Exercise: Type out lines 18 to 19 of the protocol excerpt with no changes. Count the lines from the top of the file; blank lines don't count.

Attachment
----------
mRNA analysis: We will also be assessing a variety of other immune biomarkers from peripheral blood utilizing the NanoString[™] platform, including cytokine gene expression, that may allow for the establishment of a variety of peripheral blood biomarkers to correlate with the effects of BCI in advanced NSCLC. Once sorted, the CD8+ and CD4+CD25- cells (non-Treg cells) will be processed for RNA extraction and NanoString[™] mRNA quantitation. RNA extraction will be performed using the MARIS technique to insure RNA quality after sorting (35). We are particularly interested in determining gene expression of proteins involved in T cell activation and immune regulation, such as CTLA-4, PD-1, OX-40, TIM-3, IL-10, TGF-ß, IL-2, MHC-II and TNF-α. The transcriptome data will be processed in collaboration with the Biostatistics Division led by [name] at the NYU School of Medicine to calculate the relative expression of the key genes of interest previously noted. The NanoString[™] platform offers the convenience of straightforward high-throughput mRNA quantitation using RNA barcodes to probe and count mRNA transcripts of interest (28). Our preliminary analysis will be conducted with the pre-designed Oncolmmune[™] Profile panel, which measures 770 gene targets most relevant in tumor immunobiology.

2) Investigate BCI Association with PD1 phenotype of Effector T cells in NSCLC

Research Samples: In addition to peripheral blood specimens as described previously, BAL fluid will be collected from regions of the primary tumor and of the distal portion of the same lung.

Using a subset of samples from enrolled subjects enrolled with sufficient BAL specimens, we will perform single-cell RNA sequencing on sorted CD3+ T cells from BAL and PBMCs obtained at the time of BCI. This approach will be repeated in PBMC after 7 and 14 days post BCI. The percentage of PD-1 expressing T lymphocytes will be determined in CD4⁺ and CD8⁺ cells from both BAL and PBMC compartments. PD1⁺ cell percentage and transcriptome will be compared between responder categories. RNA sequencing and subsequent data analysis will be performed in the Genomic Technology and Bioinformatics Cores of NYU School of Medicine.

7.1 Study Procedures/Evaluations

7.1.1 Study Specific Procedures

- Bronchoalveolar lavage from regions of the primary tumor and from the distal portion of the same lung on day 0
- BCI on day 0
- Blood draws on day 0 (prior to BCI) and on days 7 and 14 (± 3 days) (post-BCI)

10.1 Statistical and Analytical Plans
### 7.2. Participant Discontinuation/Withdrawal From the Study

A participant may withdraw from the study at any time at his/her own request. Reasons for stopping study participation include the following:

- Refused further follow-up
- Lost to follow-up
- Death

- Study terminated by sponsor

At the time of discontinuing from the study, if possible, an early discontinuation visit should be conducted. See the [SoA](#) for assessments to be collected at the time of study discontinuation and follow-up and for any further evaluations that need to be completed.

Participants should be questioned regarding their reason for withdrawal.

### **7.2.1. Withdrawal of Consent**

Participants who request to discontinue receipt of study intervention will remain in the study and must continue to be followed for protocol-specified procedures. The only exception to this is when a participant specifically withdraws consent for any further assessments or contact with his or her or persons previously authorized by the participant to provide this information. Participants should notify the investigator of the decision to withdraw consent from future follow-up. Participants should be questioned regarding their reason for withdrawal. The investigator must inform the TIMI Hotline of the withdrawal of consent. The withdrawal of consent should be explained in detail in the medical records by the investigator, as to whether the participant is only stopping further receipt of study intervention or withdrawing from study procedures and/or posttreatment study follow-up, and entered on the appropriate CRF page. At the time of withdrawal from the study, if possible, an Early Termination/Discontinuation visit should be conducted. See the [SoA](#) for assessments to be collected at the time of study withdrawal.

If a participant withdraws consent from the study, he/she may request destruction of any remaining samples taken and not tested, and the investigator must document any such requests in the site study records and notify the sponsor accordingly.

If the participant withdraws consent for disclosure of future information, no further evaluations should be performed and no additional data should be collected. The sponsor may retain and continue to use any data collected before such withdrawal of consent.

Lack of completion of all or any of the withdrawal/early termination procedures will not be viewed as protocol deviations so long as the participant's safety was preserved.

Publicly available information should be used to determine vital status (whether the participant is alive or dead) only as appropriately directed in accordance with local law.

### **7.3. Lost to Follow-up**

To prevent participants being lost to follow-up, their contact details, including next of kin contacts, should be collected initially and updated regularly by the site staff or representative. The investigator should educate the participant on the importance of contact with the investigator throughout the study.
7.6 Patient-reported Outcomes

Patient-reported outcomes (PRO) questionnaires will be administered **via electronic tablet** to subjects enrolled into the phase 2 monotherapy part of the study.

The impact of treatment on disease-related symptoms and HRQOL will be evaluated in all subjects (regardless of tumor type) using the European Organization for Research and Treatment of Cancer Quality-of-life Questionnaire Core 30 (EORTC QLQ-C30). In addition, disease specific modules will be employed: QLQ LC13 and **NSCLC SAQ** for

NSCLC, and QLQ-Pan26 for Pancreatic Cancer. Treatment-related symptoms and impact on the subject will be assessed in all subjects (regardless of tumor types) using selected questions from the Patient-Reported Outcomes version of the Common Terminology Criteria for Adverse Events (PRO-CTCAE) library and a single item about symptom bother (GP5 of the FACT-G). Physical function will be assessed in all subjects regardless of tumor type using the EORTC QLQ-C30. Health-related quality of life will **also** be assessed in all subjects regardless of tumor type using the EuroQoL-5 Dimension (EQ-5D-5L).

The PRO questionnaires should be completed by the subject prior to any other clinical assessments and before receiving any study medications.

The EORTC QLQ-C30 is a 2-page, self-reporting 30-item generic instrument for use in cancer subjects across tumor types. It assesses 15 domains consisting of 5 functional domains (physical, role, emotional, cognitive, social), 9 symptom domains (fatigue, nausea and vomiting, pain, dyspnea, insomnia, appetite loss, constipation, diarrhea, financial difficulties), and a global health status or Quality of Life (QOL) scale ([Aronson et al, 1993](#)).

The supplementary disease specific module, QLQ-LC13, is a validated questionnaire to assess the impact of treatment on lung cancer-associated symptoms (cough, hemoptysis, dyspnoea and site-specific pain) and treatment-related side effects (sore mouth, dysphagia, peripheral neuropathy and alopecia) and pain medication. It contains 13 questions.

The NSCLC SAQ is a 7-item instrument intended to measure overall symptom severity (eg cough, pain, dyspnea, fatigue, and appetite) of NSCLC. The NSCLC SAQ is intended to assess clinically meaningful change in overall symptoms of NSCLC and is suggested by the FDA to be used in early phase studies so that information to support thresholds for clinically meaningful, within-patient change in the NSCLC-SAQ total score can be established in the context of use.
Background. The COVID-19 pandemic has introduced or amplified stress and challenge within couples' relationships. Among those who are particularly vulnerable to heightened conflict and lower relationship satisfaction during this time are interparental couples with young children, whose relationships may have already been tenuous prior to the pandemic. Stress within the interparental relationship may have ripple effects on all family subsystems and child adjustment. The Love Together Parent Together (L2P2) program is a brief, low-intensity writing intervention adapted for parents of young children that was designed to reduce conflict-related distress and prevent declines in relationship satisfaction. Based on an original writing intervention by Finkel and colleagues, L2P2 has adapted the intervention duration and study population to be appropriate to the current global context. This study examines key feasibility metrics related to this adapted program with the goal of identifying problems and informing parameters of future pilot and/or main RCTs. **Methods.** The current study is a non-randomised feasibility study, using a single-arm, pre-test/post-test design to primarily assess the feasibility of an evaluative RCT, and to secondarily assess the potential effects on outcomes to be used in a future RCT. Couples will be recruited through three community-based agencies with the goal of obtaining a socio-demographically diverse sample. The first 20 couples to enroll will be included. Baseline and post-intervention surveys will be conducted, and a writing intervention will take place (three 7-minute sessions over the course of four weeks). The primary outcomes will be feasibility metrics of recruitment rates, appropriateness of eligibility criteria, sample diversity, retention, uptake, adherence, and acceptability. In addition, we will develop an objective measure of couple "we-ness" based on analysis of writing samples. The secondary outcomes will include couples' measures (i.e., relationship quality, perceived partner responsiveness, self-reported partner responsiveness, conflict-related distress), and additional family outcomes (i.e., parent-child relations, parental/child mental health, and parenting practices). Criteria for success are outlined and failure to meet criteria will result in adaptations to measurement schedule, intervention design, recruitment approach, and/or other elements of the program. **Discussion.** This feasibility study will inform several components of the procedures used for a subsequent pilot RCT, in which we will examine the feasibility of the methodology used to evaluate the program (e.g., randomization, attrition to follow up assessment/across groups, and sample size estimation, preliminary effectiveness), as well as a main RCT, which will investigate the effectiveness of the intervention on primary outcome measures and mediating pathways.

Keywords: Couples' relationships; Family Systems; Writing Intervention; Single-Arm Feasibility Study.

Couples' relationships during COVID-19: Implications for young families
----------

Participants should be questioned regarding their reason for withdrawal.

### **7.2.1. Withdrawal of Consent**